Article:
In the province of La Paz, a MAS stronghold, opposition governor José Luis Paredes stands to lose the recall referendum, according to analysts.

Source: Inter Press Service

Thursday, June 26, 2008

Zimbabwe Elections Bulletin: ZANU-PF Gears For Victory; Massive Voter Turnout Expected; Knighthood Withdrawal a 'Blessing'; Land Has Been Core Issue

Zanu-PF gears for victory

By Sydney Kawadza

NO country in the world, including those in the African Union and Sadc, can dictate how Zimbabwe should conduct its elections, President Mugabe has said.

He said irresponsible and reckless statements by some Sadc leaders could lead to the breaking up of the regional grouping.

Addressing a rally at Chitungwiza Town Centre yesterday, President Mugabe said the Zimbabwean situation was not as bad as that which obtained in the other countries during elections.

"Some African countries have done worse things and when I go to the AU meeting next week (in Egypt), I am going to challenge some leaders to point out when we have had worse elections.

"I would like some African leaders who are making these statements to point at me and we would see if those fingers would be cleaner than mine," he said.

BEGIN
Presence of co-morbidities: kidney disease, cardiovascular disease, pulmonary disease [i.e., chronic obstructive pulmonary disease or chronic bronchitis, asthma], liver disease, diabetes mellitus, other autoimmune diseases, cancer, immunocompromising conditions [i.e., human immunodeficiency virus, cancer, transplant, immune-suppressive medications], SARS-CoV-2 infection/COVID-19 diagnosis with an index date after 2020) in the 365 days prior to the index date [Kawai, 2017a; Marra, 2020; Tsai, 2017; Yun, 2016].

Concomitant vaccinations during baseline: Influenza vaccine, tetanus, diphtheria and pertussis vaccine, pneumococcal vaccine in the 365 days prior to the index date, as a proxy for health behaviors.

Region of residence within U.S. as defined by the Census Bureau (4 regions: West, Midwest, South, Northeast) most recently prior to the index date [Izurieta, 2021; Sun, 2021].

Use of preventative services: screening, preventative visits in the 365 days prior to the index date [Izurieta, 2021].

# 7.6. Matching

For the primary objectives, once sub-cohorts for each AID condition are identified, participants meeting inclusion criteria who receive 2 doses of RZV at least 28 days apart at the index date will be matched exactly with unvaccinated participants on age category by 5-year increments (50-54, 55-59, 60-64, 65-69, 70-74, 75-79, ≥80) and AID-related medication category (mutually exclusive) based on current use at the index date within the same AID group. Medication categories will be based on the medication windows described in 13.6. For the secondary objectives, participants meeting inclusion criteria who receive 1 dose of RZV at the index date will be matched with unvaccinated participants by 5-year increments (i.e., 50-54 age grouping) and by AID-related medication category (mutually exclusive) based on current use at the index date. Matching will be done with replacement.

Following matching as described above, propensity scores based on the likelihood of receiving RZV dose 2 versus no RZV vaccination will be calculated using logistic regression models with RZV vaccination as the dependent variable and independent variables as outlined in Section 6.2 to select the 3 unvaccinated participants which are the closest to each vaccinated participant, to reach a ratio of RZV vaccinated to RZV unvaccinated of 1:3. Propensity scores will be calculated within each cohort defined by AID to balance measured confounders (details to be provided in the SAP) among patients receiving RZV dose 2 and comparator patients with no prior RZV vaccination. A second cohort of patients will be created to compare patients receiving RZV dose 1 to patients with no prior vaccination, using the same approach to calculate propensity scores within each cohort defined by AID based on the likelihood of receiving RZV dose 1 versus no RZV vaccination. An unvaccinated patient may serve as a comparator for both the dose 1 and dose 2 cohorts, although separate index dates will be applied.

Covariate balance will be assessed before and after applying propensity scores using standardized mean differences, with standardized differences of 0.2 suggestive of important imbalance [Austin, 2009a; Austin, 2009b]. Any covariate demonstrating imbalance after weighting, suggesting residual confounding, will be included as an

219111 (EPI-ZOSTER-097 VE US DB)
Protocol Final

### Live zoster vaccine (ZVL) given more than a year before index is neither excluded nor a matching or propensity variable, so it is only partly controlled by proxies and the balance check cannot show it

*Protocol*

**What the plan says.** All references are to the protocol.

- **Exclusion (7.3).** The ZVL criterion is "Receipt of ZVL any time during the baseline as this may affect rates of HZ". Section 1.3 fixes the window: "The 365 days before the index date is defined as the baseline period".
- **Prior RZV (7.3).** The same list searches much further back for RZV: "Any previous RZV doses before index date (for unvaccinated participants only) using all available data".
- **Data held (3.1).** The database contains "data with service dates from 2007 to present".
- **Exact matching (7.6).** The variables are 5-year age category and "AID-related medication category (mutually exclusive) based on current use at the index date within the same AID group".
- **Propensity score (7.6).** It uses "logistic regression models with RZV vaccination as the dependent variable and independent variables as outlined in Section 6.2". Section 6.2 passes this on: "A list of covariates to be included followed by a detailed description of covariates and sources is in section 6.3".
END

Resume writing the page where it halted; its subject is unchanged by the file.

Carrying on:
Cde Mugabe said while any country was free to discuss with Zimbabwe possible solutions to the country’s challenges, this has to be done with respect.

"We remain open to discussions, and proposals that come in good spirit would be listened to (but) not because these have been dictated to us from outside.

"There are countries that have had elections in worse conditions in Africa and we have never interfered."

Cde Mugabe said Zimbabwe would not be forced to violate its laws and cancel the presidential run-off by some African countries.

"For any country to say stop the elections, to tell us to violate our laws would not only be unfair, but completely lawless to us. We reject such moves, it does not matter where these are coming from but such suggestions are completely unacceptable," he said.

"We hold our elections within the precincts of our laws. Yes, advice can be given but not to be dictated to us. No one should be deluded into believing that they are so and so and what they say would be listened to."

He said while some Sadc countries could also help in solving the challenges facing the country, other leaders were saying negative things after being pressurised by the British to condemn Zimbabwe.

"We are surprised by what some Sadc leaders are saying. Some are even calling for (South African) President (Thabo) Mbeki to stop current mediation efforts while others want him to be replaced.

"These reckless statements being made by some Sadc leaders could lead to the breaking up of Sadc. When we formed the regional bloc, it was agreed that members of the bloc would quietly intervene in areas that face problems and we have done that in some countries although we had to use military intervention in the DRC.

"There are, however, some countries wanting to be better Sadc members from others and Zimbabwe would never accept it."